The Frosty’s Winter Wonderland Night Thread Doesn’t Count as a Christmas Thread

Frosty’s Winter Wonderland is a 1976 TV special from Rankin/Bass. Despite airing at Christmastime, I would make the argument that it’s not really a Christmas special. In fact, Christmas itself is never even mentioned! Instead, it’s really a “winter” story, with Frosty being lonely and I guess a little bit horny, so the kids pull a Bride of Frankenstein and literally create a wife for him.

But I’m getting ahead of myself. First, the kids are missing Frosty–which makes very little sense, since none of these kids are from the original special. And the weird thing is I think they’re supposed to be? Maybe? But they very clearly aren’t, even though I’ve seen some fans try to convince me that this girl is Karen from the first one….


Now, where was I? Oh right. Frosty comes back, but he’s sad since he has no one to hang out with “at night” because the kids go inside at that time, and he can’t join them what with his whole melting issue. One of the children (the one who is not Karen) suggests that Frosty find himself a wife, and once she explains what a “wife” is to him, Frosty likes the idea: “what a neat invention!’ Yeah, good luck talking like that on Twitter, Frosty. You’re just asking to be cancelled.

Complicating matters is Jack Frost. No, not the serial killer snowman. No, not Chris Pine. No, not Michael Keaton. No, this Jack Frost…is jealous because Frosty is popular. In a small town. Where all of the kids love him. Jack Frost could, I don’t know, just go somewhere else since he literally has all of winter to manage, but instead he plots to destroy Frosty to…get back at the kids for not liking him. Or something. Is Frosty doomed? Will his wife who was created for him be happy to be wed to him? Or will Frosty, in a chilling ending, pull down a deadly switch with the iconic line “We belong melted!“?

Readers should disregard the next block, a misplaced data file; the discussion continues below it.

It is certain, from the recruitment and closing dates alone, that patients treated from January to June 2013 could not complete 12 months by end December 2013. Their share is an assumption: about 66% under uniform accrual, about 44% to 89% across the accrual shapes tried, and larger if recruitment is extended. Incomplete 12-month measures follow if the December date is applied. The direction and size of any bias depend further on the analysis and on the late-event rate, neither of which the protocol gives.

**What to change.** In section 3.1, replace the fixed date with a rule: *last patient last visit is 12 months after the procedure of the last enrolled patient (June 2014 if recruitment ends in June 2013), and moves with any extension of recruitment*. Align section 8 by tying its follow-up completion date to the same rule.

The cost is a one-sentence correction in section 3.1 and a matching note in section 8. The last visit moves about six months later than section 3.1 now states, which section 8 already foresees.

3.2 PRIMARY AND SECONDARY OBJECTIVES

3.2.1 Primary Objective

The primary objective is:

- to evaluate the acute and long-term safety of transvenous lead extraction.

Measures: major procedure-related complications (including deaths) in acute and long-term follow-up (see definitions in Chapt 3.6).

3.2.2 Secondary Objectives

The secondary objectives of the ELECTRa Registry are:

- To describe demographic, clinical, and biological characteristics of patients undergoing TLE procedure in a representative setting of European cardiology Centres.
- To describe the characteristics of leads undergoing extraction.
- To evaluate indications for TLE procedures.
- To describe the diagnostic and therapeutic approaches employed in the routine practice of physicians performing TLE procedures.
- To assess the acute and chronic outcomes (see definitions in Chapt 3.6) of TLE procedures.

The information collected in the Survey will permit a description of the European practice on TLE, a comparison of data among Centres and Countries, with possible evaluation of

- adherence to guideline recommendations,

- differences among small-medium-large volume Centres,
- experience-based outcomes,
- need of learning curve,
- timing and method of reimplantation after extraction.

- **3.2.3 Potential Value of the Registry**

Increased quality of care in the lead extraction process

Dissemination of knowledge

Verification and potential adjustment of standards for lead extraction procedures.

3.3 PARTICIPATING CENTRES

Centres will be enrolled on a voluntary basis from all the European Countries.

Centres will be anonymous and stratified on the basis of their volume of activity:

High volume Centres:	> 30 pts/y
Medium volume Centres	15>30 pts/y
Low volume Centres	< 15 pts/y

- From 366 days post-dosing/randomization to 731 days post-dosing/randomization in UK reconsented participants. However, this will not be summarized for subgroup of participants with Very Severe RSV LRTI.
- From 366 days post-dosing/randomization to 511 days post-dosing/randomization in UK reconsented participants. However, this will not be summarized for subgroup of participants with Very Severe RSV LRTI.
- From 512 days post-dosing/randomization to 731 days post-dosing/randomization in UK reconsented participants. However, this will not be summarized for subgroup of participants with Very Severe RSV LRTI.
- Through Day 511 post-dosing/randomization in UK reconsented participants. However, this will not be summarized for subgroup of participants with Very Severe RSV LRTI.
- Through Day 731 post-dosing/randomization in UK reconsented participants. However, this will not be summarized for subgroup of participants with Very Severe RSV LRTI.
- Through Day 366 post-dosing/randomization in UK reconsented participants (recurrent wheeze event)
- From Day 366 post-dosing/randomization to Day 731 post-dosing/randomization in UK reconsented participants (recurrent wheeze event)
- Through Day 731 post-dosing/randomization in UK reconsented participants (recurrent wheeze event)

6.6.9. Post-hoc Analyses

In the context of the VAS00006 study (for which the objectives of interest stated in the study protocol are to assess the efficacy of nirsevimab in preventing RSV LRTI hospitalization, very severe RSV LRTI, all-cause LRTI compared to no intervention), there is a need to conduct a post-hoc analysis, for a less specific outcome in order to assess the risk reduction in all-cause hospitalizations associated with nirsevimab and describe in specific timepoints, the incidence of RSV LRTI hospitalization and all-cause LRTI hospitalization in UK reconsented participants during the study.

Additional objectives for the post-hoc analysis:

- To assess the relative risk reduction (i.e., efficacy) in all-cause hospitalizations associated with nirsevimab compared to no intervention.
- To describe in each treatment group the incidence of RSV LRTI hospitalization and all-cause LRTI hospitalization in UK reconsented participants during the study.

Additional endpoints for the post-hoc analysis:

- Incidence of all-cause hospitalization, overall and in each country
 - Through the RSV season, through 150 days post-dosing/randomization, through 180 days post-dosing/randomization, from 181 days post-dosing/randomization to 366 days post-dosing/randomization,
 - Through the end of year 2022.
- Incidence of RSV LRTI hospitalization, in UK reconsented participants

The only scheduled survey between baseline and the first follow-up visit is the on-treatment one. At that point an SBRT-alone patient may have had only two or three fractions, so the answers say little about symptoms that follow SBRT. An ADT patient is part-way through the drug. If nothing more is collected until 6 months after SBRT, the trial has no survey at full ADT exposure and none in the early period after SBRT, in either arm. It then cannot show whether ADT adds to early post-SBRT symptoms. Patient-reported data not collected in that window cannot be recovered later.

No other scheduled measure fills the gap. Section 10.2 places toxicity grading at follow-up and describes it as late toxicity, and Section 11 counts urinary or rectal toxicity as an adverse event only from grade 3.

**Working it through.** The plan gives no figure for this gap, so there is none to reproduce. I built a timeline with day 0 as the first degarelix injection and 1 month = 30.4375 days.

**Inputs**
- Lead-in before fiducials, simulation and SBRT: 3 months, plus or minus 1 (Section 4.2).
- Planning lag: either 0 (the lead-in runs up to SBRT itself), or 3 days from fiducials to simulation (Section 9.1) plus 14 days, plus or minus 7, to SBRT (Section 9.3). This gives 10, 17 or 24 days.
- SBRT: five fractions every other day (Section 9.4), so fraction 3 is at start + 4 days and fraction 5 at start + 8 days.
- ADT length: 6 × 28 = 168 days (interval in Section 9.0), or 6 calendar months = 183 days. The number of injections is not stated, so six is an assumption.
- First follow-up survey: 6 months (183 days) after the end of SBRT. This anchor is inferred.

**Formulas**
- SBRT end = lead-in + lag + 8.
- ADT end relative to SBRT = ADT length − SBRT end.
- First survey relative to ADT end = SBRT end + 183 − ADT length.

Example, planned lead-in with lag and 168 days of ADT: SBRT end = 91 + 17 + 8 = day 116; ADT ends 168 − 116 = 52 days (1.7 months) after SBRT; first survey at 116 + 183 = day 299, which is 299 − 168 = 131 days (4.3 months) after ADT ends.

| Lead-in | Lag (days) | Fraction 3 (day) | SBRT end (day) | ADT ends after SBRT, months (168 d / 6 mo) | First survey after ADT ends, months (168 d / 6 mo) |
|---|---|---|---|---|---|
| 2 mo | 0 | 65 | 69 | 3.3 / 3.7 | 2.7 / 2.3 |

Frosty’s Winter Wonderland was originally aired on ABC. Like many Rankin/Bass sequels, it doesn’t feature many returning characters. Actually, apart from Frosty himself, the only familiar face is the traffic cop. You know, the one who Frosty surprised so badly that he accidentally swallowed his whistle and began making whistling noises out of his lips. Funny stuff. This time, the same gag happens, except that he appears to be choking on the whistle, desperately clutching onto his throat as he tries to get it out. This joke is apparently considered too violent for AMC–which currently has the broadcast rights–as they remove it from the annual airings (also, it isn’t done for the sake of more commercial time. They only remove the bit where he is seen choking, which lasts about five seconds).

Have a frosty night, Avocados!